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Additional livestock, dairy COVID pandemic assistance rolled out

Final rule allows additional relief for livestock, poultry contract producers and dairy industry in wake of COVID.

Jacqui Fatka, Policy editor

August 25, 2021

7 Min Read

In an effort to bring additional financial assistance to producers impacted by the pandemic, USDA announced additional COVID aid through its Pandemic Assistance Program targeted at livestock and dairy producers. As part of $6 billion allocated in the consolidated appropriations package advanced in December 2020 and in the American Rescue Plan, USDA is targeting additional assistance to address gaps in aid in initial rounds of aid. The actions include a long-awaited final rule making contract producers of livestock and poultry eligible for assistance under the second round of Coronavirus Food Assistance Program, or CFAP 2, as well as changes for dairy assistance. 

“We listened to feedback and concerns from producers and stakeholders about the gaps in pandemic assistance, and these adjustments to CFAP 2 help address unique circumstances, provide flexibility and make the program more equitable for all producers,” says Farm Service Agency Administrator Zach Ducheneaux. “The pandemic has had a tremendous impact on agricultural producers, and we have made significant progress since announcing our plans in March. While additional pandemic assistance remains to be announced in the coming weeks, USDA is also ramping up its efforts to make investments in the food supply chain to Build Back Better.”  

Congress allocated up to $1 billion for payments to contract producers of eligible livestock and poultry for revenue losses from Jan. 1, 2020 through Dec. 27, 2020 in the Consolidated Appropriations Act, 2021. Contract producers of broilers, pullets, layers, poultry eggs, turkeys, hogs and pigs, ducks, geese, pheasants and quail may be eligible for assistance. This update includes eligible breeding stock and eggs of all eligible poultry types produced under contract.    

Eligible producers have until Oct. 12, 2021 to apply for or modify applications for CFAP 2. Interested farmers should contact their local Farm Service Agency office. To find a local FSA office, visit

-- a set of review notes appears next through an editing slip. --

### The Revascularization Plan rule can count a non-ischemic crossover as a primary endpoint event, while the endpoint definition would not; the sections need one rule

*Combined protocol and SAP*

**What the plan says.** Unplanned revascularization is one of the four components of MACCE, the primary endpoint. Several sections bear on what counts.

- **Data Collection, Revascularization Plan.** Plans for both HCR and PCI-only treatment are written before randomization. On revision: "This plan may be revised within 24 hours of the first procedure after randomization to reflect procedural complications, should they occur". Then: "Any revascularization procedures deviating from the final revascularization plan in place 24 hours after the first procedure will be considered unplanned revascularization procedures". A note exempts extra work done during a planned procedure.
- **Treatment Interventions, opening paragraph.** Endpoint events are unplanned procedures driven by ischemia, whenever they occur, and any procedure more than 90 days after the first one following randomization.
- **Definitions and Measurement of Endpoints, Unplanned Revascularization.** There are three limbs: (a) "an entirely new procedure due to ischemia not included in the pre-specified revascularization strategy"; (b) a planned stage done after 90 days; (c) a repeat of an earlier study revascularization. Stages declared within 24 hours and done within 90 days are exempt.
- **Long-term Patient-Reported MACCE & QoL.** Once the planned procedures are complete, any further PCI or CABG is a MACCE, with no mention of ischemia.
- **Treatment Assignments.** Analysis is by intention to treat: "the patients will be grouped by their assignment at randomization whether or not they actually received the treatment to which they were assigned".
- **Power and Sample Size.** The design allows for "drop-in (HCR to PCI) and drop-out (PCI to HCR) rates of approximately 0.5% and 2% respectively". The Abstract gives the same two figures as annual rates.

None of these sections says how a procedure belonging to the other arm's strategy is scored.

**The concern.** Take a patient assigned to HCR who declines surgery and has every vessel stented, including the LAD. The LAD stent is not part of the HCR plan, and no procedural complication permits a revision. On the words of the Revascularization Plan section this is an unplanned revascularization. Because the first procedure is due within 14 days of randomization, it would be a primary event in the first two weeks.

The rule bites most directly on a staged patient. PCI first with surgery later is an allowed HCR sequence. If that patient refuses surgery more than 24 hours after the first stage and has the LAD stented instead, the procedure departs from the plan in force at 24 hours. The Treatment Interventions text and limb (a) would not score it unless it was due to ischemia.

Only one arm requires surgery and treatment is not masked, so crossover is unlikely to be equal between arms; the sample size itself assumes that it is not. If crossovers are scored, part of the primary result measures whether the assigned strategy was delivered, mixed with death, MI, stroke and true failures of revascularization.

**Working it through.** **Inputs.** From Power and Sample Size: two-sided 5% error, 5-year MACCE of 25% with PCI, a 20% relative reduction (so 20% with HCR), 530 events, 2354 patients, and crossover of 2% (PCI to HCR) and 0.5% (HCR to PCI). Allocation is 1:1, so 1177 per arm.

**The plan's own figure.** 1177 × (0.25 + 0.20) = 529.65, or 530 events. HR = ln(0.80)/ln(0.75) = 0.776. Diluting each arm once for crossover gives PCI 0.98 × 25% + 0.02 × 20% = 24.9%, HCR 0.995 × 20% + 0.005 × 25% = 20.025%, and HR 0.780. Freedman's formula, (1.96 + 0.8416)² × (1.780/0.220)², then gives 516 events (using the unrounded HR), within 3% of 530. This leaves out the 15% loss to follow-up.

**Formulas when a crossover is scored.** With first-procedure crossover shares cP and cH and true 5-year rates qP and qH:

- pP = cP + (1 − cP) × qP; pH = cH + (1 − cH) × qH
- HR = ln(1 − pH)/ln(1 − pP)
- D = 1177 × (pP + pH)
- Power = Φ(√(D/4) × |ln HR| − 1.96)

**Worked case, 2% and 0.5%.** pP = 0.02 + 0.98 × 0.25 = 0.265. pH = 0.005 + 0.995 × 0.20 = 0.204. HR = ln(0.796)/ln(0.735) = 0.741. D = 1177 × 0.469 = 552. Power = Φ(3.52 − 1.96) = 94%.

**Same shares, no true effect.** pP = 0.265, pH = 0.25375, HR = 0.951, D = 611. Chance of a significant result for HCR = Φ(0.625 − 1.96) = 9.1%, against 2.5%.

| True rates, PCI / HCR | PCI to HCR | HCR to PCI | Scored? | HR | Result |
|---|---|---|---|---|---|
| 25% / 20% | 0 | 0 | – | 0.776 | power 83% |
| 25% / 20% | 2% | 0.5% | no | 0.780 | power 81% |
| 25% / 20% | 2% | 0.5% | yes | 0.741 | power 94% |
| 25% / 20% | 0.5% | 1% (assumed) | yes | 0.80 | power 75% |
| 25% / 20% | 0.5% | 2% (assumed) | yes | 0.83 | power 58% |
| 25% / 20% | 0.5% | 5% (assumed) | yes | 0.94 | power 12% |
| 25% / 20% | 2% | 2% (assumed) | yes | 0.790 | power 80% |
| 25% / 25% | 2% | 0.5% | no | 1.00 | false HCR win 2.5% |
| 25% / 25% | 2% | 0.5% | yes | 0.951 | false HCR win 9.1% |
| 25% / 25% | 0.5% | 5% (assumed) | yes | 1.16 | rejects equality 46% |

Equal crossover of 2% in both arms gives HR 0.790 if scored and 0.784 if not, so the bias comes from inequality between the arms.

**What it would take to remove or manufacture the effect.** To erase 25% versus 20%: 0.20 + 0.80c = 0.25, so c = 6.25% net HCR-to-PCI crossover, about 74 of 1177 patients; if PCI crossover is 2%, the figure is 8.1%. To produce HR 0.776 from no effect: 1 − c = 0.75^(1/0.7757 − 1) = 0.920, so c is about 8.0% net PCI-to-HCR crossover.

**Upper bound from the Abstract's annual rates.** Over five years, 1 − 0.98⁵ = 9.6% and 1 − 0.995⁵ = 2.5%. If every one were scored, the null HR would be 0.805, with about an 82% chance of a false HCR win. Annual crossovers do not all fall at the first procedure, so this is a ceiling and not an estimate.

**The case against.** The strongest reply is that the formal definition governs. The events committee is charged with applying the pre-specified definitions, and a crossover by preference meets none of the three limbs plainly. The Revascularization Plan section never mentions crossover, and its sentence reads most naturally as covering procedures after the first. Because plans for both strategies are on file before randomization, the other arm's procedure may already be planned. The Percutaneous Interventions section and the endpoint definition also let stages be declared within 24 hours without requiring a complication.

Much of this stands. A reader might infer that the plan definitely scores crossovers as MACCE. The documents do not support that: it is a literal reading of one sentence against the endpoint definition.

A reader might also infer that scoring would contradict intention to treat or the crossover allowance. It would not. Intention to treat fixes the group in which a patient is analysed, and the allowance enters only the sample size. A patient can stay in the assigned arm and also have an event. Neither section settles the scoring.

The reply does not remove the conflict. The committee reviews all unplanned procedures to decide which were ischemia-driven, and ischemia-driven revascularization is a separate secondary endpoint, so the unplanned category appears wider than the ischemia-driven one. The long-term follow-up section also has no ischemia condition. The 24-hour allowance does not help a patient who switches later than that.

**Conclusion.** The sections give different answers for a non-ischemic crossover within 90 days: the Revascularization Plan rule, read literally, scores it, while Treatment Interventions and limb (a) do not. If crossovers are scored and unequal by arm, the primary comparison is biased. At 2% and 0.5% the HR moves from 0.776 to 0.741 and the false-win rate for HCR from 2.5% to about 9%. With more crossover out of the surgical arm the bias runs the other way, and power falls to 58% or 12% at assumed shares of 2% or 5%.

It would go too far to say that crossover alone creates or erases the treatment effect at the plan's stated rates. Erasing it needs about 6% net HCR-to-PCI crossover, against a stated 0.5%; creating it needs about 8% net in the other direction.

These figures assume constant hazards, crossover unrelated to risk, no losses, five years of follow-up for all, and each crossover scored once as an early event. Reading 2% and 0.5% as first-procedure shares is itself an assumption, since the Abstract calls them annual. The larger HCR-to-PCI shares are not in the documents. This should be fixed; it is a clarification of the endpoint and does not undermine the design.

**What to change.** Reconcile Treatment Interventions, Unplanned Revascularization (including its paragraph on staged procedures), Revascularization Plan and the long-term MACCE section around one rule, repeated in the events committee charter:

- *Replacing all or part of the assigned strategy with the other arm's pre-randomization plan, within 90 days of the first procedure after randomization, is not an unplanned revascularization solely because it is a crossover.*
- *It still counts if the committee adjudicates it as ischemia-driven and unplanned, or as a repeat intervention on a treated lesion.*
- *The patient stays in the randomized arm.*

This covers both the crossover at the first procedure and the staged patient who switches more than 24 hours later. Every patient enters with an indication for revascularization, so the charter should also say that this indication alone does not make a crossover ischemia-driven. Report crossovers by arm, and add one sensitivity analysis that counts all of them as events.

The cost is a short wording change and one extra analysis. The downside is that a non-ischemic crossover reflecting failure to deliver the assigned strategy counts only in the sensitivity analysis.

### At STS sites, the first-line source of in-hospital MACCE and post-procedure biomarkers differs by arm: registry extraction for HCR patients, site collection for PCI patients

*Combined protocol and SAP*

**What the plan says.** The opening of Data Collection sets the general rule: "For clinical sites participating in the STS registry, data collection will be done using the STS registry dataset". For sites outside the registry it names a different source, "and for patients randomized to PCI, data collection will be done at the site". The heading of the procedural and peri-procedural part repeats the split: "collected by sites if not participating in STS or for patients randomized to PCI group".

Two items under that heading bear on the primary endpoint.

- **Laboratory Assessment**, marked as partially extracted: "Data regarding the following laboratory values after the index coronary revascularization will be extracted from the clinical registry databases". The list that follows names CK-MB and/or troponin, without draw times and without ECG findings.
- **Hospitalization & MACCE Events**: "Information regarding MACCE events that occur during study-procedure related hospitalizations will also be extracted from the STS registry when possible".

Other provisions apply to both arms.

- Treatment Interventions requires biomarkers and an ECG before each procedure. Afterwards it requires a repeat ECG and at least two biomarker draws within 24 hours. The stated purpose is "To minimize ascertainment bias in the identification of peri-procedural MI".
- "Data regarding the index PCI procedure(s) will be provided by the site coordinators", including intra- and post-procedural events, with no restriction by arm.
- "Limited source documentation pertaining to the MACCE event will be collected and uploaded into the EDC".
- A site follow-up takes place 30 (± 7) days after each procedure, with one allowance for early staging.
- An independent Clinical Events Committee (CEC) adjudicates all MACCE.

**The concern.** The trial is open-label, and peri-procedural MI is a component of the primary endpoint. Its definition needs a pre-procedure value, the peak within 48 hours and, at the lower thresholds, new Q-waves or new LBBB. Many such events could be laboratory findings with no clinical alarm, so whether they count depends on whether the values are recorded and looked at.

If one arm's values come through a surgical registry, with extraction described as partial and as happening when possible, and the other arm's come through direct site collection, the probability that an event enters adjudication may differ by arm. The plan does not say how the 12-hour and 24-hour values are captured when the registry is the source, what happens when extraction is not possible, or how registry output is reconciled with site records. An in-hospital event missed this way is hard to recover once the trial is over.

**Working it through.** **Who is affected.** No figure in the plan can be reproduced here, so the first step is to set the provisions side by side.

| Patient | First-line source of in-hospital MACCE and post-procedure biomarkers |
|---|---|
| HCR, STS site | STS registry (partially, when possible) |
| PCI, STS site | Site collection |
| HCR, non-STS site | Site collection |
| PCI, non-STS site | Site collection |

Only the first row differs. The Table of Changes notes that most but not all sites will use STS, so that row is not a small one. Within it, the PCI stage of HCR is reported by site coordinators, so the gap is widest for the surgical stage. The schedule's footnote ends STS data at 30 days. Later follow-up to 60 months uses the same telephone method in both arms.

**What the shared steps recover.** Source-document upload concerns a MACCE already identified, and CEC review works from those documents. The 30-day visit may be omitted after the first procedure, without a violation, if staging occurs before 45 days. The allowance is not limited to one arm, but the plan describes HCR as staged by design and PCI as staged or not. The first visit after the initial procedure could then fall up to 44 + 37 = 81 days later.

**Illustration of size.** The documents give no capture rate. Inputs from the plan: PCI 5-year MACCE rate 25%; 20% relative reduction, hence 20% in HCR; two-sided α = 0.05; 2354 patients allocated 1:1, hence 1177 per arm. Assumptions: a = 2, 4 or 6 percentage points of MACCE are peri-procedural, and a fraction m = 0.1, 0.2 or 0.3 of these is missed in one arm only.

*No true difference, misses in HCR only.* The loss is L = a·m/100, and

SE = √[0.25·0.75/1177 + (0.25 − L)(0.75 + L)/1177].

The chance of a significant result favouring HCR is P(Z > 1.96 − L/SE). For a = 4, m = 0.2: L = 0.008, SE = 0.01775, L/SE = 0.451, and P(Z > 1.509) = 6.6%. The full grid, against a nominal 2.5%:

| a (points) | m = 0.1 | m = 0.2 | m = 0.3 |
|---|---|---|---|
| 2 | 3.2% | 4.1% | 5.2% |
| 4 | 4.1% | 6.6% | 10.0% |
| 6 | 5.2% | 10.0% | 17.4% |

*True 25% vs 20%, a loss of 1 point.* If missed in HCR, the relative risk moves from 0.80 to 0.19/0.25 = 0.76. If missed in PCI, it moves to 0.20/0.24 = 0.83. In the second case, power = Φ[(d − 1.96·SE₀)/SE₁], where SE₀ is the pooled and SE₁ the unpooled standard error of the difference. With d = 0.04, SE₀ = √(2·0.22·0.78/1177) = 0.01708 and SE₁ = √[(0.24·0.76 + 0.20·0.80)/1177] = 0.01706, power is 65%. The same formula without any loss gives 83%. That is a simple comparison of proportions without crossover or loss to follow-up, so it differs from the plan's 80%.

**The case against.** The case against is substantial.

Payments for contract producers were to be based on a comparison of eligible revenue for the periods of Jan. 1, 2019 through Dec. 27, 2019, and Jan. 1, 2020 through Dec. 27, 2020. The latest changes mean contract producers can now elect to use eligible revenue from the period of Jan. 1, 2018 through Dec. 27, 2018, instead of that date range in 2019 if it is more representative.

This change is intended to provide flexibility and make the program more equitable for contract producers who had reduced revenue in 2019 compared to a normal production year. The difference in revenue is then multiplied by 80% to determine a final payment. Payments to contract producers may be factored if total calculated payments exceed the available funding and will be made after the application period closes, USDA says.

Additional flexibilities have been added to account for increases to operation size in 2020 and situations where a contract producer did not have a full period of revenue from Jan. 1 to Dec. 27 for either 2018 or 2019. Assistance is also available to new contract producers who began their farming operation in 2020.  

The American Farm Bureau Federation says it first raised concerns about farmers being left out of the aid package in May 2020 and has been engaged on this issue for more than a year. “While previous CFAP funding addressed many losses, AFBF recognized that contract growers were left out and worked with lawmakers and the administration to ensure all farmers’ voices were being heard,” says AFBF President Zippy Duvall.

Sen. John Boozman, R-Ark., ranking member of the Senate Committee on Agriculture, Nutrition, and Forestry, says he helped lead the charge to provide financial assistance to contract growers of livestock and poultry who had been previously left out of earlier rounds of government assistance when members negotiated and passed the bipartisan omnibus appropriations bill.  

“CFAP has been immensely helpful for farmers who had been hit hard by the disruptions COVID-19 brought on. Unfortunately, contract growers of livestock and poultry who suffered revenue losses were originally omitted when the program was created,” Boozman says.

“While I am pleased to see USDA is now moving forward with implementation, it should not take well over half a year for hard-hit and previously left-behind producers to get emergency relief. I urge the department to swiftly process applications so that producers who desperately need this long-awaited help receive it,” he adds.

Since USDA rolled out the Pandemic Assistance for Producers initiative in March, the department has announced approximately $7 billion in assistance to producers and agriculture entities.

Dairy changes

In a follow-up announcement, USDA Deputy Secretary Jewel Bronaugh announced the establishment of a $400 million Dairy Donation Program on a call with Senate Agriculture Committee Chair Debbie Stabenow on Wednesday morning. The establishment of the DDP follows the announcement the week prior by Secretary of Agriculture Tom Vilsack in Vermont regarding $350 million in Pandemic Market Volatility Assistance Program payments for dairy farmers.